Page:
Smartphones could soon boast cameras with a resolution as high as 48 megapixels, without having disastrous results on low-light images. On Monday, July 23, Sony announced a new stacked smartphone camera sensor with the highest-yet megapixel count, 48 megapixels, and a unique Quad Bayer array design. The move will allow smartphones integrating the upcoming sensor, the IMX586, to boost image quality with a unique design that Sony claims also produces good results in low light.
While larger sensor cameras have hovered around the 50-megapixel mark for a while, Sony managed to cram those 48 megapixels onto a 1/2-inch sensor. That means that Sony’s also claiming the smallest pixel size yet with the pixels on the sensor measuring .8 μm, a size that Sony says is the smallest it has found among all image sensors.
The trade-off for high resolution images on a small sensor is typically grainy, unclear images in low light, but Sony aims to deliver both requirements on a single sensor with a unique design on the color filter. Just as a smaller solar panel will gather less light, smaller pixels aren’t great at taking pictures in limited light, and Sony’s pixels on the new sensor are the smallest yet. Left unadjusted, the sensor would likely take pretty poor images at night and indoors.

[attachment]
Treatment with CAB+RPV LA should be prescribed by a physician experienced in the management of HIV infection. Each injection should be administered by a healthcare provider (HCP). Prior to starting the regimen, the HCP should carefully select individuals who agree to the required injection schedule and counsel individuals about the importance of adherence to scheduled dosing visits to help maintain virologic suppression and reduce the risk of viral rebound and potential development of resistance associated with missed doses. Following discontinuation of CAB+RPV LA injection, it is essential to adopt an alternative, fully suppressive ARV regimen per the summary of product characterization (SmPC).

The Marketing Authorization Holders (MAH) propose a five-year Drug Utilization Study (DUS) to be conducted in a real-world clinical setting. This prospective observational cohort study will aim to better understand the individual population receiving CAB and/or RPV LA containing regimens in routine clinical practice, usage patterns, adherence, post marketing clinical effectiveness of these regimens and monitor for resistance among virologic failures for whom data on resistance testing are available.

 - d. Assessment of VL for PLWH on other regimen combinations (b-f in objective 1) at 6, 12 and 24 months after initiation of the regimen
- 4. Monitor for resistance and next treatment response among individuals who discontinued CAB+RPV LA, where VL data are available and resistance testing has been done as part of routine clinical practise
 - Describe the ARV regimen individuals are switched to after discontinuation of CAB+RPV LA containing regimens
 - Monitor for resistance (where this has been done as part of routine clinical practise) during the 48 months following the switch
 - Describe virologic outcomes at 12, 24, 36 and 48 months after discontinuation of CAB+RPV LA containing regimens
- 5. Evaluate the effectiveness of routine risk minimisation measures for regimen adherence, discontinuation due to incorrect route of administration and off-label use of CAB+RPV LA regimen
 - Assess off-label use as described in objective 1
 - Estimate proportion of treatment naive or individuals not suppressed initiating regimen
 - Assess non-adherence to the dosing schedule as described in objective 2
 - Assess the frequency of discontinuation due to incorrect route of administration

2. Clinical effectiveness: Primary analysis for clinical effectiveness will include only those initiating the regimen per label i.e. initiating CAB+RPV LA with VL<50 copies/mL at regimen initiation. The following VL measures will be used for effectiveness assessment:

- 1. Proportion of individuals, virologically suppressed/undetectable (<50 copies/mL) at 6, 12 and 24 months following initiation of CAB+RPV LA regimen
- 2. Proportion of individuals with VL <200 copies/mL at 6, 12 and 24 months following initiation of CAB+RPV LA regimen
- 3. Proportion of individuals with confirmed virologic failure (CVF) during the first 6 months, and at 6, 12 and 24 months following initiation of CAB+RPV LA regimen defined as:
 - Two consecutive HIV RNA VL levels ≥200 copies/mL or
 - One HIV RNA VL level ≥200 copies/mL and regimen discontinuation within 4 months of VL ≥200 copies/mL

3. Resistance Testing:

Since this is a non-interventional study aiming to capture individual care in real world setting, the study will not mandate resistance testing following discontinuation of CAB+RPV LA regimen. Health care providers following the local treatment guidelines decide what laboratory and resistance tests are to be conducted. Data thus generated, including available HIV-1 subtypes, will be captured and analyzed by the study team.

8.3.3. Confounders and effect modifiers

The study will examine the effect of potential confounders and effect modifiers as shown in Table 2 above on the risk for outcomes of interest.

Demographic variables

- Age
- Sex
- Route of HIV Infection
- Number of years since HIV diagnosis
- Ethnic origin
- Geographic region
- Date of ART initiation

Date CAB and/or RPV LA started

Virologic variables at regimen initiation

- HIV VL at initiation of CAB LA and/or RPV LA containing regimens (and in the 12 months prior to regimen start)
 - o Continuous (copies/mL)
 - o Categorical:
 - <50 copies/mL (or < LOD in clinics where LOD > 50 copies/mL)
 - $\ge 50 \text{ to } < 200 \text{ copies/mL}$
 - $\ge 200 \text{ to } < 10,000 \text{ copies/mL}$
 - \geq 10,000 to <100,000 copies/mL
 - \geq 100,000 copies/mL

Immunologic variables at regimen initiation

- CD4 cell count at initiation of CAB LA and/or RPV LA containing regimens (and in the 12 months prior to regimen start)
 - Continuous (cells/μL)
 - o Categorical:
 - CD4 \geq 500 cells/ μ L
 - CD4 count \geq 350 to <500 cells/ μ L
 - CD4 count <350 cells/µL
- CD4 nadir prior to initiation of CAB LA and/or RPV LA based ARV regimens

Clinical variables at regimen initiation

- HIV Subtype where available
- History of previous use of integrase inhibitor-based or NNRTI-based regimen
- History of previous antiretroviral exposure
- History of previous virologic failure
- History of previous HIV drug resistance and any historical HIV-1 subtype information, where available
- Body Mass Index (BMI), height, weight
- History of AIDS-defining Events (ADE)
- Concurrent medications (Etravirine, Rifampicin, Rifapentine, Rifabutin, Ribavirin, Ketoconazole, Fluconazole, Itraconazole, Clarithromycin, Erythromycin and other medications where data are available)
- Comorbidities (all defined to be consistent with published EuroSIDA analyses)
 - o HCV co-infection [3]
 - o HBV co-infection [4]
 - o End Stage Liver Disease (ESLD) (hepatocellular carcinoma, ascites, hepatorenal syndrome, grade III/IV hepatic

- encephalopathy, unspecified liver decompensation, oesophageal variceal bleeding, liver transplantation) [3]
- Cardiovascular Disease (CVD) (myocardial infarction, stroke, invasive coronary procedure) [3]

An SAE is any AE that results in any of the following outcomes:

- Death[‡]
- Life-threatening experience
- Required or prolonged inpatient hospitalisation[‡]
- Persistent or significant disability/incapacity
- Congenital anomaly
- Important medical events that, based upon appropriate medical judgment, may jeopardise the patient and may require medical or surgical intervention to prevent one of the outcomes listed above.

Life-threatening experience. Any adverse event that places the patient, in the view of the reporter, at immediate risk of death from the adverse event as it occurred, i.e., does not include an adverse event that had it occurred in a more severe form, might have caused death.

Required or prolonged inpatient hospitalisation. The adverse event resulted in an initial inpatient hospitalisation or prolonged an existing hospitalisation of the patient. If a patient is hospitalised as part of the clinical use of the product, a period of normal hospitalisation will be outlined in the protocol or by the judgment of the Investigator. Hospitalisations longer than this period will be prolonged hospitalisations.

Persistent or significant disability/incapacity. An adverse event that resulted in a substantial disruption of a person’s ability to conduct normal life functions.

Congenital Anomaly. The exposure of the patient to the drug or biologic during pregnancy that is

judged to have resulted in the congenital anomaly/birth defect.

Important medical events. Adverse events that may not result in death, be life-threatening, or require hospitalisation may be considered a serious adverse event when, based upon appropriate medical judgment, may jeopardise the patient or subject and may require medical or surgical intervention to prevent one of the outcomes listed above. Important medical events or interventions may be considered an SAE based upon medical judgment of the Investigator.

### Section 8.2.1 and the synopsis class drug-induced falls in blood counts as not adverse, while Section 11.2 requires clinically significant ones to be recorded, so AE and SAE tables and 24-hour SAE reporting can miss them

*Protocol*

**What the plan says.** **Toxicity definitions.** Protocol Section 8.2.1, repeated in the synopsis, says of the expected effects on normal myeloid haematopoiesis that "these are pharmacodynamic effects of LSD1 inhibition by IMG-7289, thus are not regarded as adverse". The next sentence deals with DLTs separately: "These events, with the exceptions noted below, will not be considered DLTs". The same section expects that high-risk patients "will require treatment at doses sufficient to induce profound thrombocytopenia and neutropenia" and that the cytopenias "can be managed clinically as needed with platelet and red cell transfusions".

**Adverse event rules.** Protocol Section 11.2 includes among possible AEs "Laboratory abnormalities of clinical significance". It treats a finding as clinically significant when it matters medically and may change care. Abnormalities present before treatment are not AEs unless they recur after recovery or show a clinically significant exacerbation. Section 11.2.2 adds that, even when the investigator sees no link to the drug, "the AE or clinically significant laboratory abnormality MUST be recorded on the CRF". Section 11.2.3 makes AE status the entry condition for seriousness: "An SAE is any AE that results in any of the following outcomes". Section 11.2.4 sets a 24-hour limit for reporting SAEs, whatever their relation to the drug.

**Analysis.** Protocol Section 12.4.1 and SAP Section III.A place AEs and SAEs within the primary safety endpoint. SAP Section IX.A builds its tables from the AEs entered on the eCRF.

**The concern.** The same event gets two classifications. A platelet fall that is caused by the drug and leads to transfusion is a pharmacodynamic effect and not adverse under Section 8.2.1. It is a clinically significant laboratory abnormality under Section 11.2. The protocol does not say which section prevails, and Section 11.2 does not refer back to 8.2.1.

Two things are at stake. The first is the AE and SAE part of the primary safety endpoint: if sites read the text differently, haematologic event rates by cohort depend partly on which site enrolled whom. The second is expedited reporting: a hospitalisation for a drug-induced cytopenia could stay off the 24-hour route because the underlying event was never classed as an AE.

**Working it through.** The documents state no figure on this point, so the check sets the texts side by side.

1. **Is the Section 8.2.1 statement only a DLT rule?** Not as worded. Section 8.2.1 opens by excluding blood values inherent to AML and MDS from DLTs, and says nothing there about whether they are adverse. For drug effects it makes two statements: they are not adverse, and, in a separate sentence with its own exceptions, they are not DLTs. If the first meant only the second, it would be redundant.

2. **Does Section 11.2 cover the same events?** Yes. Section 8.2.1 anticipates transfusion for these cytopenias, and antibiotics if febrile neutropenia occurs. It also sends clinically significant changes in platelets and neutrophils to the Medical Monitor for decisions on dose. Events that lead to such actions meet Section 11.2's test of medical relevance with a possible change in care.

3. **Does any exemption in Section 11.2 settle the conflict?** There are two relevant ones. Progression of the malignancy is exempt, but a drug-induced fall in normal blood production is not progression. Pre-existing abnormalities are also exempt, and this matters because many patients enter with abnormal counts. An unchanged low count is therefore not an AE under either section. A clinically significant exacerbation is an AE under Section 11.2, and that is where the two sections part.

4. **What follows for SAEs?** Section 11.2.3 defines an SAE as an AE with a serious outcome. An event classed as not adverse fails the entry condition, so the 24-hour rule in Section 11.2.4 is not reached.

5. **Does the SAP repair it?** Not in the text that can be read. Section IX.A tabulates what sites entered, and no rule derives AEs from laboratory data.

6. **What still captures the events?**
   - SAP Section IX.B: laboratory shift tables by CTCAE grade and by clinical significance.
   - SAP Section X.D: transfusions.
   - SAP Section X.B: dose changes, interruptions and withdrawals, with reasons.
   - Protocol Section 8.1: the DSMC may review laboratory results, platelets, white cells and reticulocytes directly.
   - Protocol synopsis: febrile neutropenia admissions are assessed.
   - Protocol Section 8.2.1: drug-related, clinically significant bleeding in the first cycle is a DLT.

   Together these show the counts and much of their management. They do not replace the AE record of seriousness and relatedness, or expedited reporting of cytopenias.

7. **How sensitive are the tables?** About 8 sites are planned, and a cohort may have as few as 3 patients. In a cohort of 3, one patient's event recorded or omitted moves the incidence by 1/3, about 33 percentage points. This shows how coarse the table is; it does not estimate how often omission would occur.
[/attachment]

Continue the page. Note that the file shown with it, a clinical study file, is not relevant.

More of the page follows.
The ability to merge pixels allows the new sensor to shoot as a 48-megapixel sensor for greater detail in good light, while creating larger pixels and acting as a 12-megapixel camera when the lighting is poor. The design tackles a common flaw in high-resolution cameras, but it isn’t the first time smartphone cameras have tried to balance high resolution and low light — the Huawei P20 Pro uses Pixel Fusion which also improves low light gathering capabilities but is used in part with the smartphone’s three lenses.
For now, Sony has only announced the upcoming release, so it’s unclear what future phones will adapt the technology and whether the design may have some quirks affecting the color in the final images because of the different filter design.